Publishers of all sizes are under a lot of stress right now. They are expected to be resilient to market upheaval, flexible enough to adapt, and prescient enough to stay ahead of impending market changes.
Alongside the looming third-party cookie deprecation and its potential impact on ad revenues, publishers in 2022 are expected to keep up with, and prepare for, the latest announcements from Google and international regulators — all while exploring the potential of new “post-cookie” audience targeting solutions.
To complicate matters, the digital advertising landscape is becoming more and more complex, with a bewildering number of advertising technology (adtech) vendors either launching, merging, or devouring one other on a regular basis. Similar levels of M&A activity are emerging in the publishing industry itself, heightening the anxiety of many small- to mid-sized publishers.
Research has shown that publishers’ margins will come under threat in the next 24 months, but there’s also a chance for them to take greater control over the process. So, how exactly can publishers navigate the chaotic marketplace and explore the variety of innovative monetisation options available to them?
Here are a few key areas to consider.
One Partner, Many Streams
One impact of the adtech market space’s complexity is that publishers are looking to rationalize their adtech partners. At the moment, the reality for many publishers is they’re having to juggle demand from multiple supply-side platforms (SSPs). That’s before you get into the gnarly question of whether the ads being hosted are actually helping the publisher’s property from either a financial or consumer perspective.
In the past, SSPs and advertisers have generally considered publishers as a means of delivering an ad to an end-user, with little consideration for the publisher’s own experience. In 2022, publishers are demanding more.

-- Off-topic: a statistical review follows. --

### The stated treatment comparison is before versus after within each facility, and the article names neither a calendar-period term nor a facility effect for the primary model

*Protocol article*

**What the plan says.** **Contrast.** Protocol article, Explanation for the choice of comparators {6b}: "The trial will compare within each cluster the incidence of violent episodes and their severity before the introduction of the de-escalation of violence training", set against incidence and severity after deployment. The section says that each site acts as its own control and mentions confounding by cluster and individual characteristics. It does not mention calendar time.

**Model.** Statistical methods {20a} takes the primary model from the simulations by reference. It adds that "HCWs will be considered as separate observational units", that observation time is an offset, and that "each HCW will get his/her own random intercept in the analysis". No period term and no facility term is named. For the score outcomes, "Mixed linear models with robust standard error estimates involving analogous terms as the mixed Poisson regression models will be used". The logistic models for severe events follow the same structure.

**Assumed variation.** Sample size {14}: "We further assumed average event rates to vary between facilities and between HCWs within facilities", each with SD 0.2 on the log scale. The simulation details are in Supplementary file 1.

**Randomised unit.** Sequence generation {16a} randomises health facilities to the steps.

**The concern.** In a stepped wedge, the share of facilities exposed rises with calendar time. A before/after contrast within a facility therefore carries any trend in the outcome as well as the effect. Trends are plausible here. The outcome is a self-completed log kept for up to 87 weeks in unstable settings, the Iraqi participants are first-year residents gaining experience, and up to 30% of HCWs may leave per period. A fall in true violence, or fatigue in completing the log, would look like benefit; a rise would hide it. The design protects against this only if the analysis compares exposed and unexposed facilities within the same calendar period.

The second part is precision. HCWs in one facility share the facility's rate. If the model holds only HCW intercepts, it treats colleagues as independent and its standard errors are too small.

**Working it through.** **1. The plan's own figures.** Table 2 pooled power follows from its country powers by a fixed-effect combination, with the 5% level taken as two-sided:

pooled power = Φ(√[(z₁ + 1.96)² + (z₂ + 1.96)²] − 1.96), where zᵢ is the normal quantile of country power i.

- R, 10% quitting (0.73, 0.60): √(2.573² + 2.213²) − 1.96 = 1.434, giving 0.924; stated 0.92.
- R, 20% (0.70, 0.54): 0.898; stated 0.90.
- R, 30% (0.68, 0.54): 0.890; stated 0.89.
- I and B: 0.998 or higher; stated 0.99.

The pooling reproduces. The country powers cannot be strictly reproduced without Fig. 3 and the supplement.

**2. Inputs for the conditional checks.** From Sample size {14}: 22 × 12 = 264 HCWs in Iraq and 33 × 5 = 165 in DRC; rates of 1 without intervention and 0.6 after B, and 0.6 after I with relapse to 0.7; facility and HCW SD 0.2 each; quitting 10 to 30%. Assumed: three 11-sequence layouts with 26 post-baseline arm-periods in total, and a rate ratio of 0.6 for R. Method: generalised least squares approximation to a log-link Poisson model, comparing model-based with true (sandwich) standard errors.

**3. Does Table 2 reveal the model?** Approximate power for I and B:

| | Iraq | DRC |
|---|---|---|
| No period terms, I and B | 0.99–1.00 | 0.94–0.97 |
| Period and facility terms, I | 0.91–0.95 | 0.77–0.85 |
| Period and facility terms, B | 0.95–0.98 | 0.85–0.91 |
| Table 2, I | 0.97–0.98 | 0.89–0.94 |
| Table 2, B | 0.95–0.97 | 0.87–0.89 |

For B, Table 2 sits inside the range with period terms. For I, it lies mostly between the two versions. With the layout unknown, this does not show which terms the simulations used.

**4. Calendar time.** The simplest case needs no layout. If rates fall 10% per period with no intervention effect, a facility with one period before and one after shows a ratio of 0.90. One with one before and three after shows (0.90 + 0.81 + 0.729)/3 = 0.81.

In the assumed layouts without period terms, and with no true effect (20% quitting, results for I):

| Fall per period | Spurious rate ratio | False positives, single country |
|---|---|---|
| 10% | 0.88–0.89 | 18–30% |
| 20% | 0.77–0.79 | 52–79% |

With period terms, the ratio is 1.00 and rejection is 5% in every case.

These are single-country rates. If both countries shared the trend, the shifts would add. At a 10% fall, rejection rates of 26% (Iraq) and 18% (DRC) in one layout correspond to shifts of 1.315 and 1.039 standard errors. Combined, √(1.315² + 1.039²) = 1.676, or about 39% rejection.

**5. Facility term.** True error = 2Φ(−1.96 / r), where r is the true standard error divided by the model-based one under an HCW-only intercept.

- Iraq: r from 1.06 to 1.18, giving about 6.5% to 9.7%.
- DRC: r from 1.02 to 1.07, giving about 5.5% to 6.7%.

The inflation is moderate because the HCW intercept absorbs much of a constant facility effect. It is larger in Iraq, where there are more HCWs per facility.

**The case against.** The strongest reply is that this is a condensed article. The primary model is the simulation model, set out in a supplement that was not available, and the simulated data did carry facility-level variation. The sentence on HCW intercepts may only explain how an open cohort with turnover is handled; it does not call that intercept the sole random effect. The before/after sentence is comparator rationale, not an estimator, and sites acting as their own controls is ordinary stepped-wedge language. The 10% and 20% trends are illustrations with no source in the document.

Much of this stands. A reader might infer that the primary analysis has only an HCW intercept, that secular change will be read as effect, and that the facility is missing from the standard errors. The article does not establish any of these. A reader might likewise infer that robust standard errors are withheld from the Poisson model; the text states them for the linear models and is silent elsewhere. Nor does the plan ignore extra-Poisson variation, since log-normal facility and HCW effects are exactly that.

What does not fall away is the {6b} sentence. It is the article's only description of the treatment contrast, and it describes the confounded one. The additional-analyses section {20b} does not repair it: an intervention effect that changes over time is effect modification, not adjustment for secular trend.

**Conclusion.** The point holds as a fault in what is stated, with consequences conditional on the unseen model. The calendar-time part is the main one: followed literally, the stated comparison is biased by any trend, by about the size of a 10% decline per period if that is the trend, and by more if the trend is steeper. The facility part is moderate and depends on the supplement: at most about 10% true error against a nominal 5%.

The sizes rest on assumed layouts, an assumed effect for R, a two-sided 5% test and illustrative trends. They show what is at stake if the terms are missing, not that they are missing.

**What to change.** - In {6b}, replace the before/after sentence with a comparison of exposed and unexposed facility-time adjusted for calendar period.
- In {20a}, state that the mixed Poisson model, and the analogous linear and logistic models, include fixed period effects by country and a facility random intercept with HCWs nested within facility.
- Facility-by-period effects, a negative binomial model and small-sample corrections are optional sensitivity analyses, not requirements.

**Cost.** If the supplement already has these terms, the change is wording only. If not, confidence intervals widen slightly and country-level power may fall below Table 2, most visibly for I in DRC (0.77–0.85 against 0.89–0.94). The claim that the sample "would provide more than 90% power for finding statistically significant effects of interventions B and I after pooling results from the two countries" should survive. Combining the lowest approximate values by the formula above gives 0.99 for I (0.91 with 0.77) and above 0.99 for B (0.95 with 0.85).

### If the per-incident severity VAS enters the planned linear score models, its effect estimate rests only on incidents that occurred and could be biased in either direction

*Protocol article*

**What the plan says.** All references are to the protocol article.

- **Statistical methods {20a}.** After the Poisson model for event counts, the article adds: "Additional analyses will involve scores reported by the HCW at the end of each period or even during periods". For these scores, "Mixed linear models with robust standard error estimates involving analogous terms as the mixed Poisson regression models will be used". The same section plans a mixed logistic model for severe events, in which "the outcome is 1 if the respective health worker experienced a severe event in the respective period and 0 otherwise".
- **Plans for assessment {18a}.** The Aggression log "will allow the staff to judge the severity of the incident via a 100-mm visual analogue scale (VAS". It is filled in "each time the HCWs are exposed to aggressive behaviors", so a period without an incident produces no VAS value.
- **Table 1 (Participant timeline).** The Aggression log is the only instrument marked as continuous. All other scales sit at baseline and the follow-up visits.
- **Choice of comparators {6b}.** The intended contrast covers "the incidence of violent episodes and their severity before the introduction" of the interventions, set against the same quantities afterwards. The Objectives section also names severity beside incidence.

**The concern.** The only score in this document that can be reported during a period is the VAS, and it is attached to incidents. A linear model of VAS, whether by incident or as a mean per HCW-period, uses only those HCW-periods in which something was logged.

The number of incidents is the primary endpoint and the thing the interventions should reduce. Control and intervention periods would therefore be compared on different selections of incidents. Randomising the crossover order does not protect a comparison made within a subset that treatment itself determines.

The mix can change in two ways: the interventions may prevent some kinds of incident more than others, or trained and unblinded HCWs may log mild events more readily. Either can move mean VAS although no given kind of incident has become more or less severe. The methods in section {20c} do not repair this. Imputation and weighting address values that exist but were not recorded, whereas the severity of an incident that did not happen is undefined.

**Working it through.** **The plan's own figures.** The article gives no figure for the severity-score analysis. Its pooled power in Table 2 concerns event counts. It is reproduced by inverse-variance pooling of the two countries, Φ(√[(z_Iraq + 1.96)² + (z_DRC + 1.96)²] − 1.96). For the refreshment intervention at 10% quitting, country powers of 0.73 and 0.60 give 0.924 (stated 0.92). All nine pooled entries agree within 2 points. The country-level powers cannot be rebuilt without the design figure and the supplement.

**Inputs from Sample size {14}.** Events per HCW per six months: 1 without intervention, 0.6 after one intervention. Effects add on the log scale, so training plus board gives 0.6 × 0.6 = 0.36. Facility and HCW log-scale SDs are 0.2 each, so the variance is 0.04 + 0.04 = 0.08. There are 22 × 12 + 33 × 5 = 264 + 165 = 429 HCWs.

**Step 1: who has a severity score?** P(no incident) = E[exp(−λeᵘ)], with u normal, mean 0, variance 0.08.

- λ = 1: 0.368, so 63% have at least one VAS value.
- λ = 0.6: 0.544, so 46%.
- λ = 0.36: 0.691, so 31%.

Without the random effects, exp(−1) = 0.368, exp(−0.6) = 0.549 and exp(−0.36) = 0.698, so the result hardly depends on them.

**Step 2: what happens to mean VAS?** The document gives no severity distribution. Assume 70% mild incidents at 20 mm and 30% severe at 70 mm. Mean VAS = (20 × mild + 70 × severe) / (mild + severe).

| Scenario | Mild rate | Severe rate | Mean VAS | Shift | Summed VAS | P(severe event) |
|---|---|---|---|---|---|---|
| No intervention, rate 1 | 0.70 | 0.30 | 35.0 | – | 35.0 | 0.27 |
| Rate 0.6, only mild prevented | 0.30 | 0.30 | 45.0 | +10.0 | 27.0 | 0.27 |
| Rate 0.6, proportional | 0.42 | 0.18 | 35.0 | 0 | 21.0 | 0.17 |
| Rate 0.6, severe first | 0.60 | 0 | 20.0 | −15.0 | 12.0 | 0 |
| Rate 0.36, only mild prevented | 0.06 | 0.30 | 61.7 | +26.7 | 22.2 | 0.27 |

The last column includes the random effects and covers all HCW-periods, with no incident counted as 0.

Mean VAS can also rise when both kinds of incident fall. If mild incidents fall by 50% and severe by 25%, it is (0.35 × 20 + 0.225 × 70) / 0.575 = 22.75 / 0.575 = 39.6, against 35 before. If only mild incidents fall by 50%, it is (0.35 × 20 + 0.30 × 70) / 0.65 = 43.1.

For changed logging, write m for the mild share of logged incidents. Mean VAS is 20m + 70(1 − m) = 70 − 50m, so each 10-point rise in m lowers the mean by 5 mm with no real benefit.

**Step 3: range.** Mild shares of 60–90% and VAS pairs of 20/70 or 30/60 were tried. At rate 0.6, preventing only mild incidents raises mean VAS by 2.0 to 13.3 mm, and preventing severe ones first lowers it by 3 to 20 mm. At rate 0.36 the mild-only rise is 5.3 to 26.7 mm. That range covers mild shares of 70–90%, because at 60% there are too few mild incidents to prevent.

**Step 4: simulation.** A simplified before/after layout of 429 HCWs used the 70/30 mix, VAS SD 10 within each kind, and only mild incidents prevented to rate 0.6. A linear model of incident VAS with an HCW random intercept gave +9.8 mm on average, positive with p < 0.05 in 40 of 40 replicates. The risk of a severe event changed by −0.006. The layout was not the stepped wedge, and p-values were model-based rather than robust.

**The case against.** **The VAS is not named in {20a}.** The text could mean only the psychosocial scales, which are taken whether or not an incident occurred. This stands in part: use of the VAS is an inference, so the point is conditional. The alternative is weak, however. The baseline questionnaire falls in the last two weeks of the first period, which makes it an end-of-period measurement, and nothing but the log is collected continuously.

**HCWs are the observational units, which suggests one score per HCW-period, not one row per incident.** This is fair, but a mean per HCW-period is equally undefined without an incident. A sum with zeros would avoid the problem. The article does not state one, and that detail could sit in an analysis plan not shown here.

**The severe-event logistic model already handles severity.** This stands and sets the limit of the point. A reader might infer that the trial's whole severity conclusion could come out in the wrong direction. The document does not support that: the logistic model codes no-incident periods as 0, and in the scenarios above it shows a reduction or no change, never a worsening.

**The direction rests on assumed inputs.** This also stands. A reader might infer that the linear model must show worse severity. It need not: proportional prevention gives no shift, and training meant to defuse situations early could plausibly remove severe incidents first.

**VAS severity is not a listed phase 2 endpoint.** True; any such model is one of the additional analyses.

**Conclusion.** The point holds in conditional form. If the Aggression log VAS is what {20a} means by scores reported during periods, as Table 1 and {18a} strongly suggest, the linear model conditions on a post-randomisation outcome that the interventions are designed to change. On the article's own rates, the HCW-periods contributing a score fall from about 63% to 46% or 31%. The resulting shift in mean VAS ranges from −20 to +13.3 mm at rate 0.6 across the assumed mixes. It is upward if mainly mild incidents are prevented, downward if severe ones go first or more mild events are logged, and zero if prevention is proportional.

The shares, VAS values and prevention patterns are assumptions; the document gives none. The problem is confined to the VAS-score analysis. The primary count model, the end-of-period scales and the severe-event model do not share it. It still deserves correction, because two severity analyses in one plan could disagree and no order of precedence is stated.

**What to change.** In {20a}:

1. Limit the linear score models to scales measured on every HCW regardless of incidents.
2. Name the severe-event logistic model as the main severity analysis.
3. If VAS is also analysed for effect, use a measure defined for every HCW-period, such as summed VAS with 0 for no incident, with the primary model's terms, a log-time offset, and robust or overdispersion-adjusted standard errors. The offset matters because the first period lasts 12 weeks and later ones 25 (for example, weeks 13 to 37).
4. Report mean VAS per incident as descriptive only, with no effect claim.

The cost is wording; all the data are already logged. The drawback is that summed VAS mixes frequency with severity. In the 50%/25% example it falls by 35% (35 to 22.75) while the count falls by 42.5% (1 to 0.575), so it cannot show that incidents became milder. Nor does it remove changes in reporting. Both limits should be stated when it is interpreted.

Publishers have historically considered one adtech partner as one revenue opportunity. Today, however, publishers want partners who can offer access to multiple revenue streams and can help them to monetize emerging opportunities.
Play the Game
Perhaps one of the more interesting revenue diversification opportunities available to publishers is the ability to leverage the surge in consumer interest in gaming — both from a content and an in-game ad perspective.
Since the first lockdown in the UK, gaming and metaverse audiences have exploded. There are an estimated 3.24 billion gamers worldwide, playing games on either consoles, desktops, laptops, or mobile devices. For publishers keen to provide advertisers with scale, repeat visitors, and an engaged audience, introducing advertiser-sponsored gaming into your content mix is an interesting avenue worth exploring.
“Instant gaming” companies can build white label gaming experiences and portals for publishers, who can then offer an immersive gaming experience to their audiences in-site. For a publisher like The New York Times, its acquisition of Wordle has enabled the publisher to drive valuable increased engagement and dwell time. Tying this into an SSP platform allows for in-game display ads with high cost per mille (CPM) to provide the strongest yields.
Sound and Vision
Another shift in digital advertising throughout the pandemic and subsequent periods of lockdown was the sharp upward trend in viewer interest in digital video.
TikTok, in particular, made huge gains in users and brand awareness, doing a lot to popularise the short-form video as a media format. As a result, digital video ad spend is continuing to grow and will eat away at traditional online display and TV ad budgets. This trend is prompting many publishers to produce their own video content, adapt their video players, and generally evolve their video offering to better match consumer and advertiser demands.
Likewise, the audio podcast format also exploded in popularity during the lockdown period and now represents another exciting channel for publishers to explore. Podcasts not only offer new ad revenue opportunities but also a way for advertisers to reach fully engaged audiences.
Publishers Strike Back
There is a growing industry recognition that publisher experience is a pivotal part of making sure that all parties in the media love triangle – advertisers and consumers included – all receive some satisfaction.
Being stuck in a hugely complex ecosystem means publishers can’t focus on their core proposition — delivering a quality media experience to the end-user. Creativity suffers as they struggle to fill the pipeline, resulting in low-quality placements and shrinking real-time bidding (RTB) returns.
In summary, publishers should seek to refine their advertising ecosystem this year so that it only includes partners who can: a) help leverage multiple revenue streams, and; b) support them in experimenting with emerging channels, such as gaming, video, and podcasts.
Disclaimer: The views, opinions and ideas expressed in this post belong to the author/s and do not necessarily reflect those held by State of Digital Publishing.